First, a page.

Router tables are the main means to apply this technique effectively. With the help of dovetail jigs, you can make solid and accurate joints. You can even cut a wide variety of joint sizes and modifications.
Raised Panel Doors
There are parts for making a raised panel door that can only be made using a router table. That’s why router tables are one of the most useful pieces of equipment to have because of their many uses.
Common Types of Router Table
You can commonly find three types of router tables. They are benchtop router tables, floor standing, or cabinet-style router tables. The final one is a router table that can fit inside the extension wing of a table saw.
Benchtop router tables are usually placed on top of a workbench. They’re portable because of their small size. You can even fold them when they’re not in use to save space.
Floor standing router tables are great for people who have larger workshops. They’re also called cabinet-style router cables. They usually have legs or a cabinet base that sit on the floor. Unlike the benchtop, they’re heavy so make sure they’re in place when operating the router.
Places to Buy a Router Table
Now that you know how to use a router table, there are plenty of router tables available when you search online. You can even make one yourself if you’re up to it. We recommend getting a pre-built one if you’re just starting out. Try visiting your local woodwork shop and see if they have one.
Once you’re familiar with how to use a router table, that’s when you should consider building your own DIY router table. Making a DIY router table in your free time is easy once you learn how to use a router and how to utilize the router bit.
The table saw goes hand in hand when you use a router along with the router bit. So make sure you buy a quality router table.
Essential Parts of a Router Table
These parts play an important role in an effective router table. It’s important that you learn about them so you can easily identify them and in case of broken parts, you can easily identify the cause.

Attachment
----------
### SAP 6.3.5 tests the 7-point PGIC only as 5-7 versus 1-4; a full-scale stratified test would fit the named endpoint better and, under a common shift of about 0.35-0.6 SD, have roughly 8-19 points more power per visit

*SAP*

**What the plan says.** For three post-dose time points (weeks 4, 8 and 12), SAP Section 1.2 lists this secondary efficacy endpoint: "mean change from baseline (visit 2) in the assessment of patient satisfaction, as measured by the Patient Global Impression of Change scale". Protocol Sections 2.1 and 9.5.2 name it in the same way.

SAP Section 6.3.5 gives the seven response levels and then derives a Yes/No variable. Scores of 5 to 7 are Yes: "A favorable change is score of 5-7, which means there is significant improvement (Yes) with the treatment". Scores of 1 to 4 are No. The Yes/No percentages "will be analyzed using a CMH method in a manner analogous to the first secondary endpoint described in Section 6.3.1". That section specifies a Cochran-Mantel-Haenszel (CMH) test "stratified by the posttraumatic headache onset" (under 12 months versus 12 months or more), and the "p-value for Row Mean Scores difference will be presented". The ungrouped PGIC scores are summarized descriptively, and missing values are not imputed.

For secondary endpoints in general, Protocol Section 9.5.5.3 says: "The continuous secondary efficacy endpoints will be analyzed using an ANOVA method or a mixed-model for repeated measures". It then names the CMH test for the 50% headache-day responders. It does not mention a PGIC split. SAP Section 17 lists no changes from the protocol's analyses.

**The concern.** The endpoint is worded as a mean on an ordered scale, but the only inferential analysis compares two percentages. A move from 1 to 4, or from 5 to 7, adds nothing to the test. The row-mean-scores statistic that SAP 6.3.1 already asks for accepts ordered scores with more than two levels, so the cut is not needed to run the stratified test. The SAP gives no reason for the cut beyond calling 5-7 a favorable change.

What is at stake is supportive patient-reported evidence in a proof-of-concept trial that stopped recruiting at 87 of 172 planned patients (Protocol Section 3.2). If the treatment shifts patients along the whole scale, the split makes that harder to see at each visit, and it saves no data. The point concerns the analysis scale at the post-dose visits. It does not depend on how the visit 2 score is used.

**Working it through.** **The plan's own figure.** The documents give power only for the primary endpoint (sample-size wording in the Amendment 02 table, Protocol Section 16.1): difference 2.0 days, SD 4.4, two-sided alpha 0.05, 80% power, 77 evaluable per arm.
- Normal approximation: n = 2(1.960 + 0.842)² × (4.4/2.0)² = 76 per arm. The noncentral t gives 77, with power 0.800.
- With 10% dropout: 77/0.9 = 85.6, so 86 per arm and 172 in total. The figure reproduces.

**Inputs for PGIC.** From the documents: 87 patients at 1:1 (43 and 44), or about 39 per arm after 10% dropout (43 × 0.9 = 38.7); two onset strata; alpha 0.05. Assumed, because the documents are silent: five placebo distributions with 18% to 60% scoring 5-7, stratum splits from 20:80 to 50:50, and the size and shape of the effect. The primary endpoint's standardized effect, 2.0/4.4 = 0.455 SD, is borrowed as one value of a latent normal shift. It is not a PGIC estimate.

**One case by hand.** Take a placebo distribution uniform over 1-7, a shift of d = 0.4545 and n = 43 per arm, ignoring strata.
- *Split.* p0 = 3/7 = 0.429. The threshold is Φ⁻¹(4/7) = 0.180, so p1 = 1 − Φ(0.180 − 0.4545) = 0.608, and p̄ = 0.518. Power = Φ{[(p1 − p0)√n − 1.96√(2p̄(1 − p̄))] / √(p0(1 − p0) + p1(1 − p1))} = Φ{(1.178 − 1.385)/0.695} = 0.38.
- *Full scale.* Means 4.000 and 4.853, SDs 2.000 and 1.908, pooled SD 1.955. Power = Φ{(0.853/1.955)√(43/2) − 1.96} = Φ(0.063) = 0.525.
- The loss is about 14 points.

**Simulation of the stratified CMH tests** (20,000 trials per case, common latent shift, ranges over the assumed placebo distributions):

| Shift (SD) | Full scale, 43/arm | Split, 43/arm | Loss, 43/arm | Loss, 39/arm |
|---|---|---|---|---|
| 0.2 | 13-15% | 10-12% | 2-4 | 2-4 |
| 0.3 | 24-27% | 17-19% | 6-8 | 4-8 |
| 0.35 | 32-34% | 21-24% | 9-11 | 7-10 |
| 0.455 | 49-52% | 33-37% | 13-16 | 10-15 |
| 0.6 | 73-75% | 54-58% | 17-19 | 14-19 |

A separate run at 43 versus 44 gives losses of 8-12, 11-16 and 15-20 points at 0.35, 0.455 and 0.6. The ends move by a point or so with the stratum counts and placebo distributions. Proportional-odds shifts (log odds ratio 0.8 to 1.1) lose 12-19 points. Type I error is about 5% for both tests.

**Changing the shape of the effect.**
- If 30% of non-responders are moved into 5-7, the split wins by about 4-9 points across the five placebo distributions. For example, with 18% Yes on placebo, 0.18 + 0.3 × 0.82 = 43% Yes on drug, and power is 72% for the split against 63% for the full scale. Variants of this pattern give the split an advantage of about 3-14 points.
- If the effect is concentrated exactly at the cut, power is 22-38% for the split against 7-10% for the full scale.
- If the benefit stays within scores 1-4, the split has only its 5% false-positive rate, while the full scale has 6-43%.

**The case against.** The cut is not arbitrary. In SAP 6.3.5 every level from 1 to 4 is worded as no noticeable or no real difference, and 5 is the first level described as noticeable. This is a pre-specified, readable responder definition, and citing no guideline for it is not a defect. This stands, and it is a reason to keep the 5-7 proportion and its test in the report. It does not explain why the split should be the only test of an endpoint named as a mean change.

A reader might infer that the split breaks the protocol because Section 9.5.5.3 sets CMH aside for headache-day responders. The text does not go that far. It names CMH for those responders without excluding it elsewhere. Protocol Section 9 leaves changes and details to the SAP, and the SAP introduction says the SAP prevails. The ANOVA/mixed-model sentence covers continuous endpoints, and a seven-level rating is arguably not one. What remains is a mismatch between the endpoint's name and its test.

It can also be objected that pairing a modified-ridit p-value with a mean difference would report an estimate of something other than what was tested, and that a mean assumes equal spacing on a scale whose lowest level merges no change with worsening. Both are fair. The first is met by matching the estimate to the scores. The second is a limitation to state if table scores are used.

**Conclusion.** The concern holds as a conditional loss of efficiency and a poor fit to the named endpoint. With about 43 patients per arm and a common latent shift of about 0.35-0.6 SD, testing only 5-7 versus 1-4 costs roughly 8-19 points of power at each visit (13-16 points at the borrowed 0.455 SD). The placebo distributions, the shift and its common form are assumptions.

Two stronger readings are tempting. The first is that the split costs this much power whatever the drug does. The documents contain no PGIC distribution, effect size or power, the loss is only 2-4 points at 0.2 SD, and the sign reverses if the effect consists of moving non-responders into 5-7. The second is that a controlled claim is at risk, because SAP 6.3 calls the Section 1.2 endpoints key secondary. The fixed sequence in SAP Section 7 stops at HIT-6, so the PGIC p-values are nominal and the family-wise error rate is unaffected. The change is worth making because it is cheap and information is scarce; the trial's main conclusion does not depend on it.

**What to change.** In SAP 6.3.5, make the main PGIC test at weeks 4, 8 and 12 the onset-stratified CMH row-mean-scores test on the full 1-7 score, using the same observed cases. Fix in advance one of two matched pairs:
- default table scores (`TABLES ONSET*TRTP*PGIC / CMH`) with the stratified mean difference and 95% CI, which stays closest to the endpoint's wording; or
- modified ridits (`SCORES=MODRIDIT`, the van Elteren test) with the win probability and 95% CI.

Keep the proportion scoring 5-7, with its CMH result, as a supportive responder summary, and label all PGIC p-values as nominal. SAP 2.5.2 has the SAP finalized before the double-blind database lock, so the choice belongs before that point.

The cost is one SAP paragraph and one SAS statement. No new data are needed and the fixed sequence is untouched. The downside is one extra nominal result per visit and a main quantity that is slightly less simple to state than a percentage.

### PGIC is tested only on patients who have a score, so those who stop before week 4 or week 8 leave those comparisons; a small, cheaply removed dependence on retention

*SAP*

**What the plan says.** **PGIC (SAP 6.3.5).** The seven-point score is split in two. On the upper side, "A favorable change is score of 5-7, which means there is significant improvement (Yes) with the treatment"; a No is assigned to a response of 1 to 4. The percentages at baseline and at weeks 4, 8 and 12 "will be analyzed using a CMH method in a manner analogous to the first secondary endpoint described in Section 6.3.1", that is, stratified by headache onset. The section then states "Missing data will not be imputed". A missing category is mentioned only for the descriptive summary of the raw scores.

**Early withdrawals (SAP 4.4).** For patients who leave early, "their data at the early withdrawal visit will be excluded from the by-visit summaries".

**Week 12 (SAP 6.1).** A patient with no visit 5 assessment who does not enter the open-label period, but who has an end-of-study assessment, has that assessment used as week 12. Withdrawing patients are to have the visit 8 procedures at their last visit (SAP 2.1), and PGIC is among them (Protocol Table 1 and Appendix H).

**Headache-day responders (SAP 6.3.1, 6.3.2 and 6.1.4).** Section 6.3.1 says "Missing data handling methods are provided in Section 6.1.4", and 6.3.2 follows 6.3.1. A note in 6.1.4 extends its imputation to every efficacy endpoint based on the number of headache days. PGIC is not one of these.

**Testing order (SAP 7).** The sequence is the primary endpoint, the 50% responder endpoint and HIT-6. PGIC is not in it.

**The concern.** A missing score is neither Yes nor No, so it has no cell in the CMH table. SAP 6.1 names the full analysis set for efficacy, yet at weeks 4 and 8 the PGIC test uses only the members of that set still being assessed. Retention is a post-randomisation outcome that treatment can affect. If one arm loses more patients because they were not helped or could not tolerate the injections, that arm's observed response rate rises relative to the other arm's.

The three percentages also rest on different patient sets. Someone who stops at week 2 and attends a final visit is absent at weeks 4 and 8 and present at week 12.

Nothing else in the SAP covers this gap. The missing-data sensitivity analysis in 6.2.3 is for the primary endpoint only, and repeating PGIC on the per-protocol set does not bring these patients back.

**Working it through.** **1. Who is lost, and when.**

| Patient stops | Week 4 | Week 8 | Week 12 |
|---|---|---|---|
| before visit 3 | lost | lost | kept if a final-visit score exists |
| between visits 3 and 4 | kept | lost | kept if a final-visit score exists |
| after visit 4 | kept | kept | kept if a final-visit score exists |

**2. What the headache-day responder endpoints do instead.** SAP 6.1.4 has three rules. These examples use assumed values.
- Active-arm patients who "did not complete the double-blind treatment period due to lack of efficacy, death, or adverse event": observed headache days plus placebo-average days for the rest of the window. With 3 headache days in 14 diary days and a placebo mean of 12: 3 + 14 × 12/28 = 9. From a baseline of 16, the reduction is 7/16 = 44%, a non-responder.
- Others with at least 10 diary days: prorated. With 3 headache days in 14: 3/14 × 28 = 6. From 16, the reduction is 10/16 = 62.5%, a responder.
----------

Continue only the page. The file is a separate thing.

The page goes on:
The tabletop is your workspace so naturally, it’s important. The tabletop should have a smooth, level, and stable surface for your workpieces.
The legs of your tabletop act as the base and foundation. Without it, you’ll be working sitting down uncomfortably. It also sets your router table depth.
The base plate is where you can attach handheld routers. The base plate can be connected to the table top and it needs to be on the same level. Table tops usually have screws that you can adjust to level the base plate.
The fence guides your workpieces safely towards the router bit. Fences usually have a dust collection port and t-track. You can also have a split fence which can be used to close the gap around the router bit.
The T-track allows for the attachment of accessories like a featherboard. They’re usually located on the fence.
The bit guard is a safety feature that protects our hands. It prevents contact with the bit when working.
A starter pin provides better guidance when working on certain cuts for your workpieces. A starter pin creates a fixed point so you can pivot the workpiece on the pin. Ease the workpiece into the router bit to reduce the chance of kickback.
Frequently Asked Questions
What Does Feed Rate Mean?
Feed rate is the measurement of how fast the workpiece goes through the router bit. When it is too fast, it may cause the surface of the wood to chip or go rough. Too slow and you might find your wood burned.
What’s the Right Direction For Feeding the Workpieces?
The direction you want to feed the workpieces should be starting on the right side of the table. Move or feed to the left after. You should always be consistent with the right direction to avoid any damages.
What is the Correct Cut in a Single Pass?
You should avoid cutting deeper than ⅜ inches in one pass. It might cause damage to the table saw. A great way to go about it is to make passes repeatedly until you get the right plate you want.
Learning how to use a router table, will make your woodworking projects easier and more convenient. You’ll save time and have the accuracy you are looking for in all your decorative edge projects without having to manually operate the router saw. A router table is a good investment for your workshop and all your woodworking projects.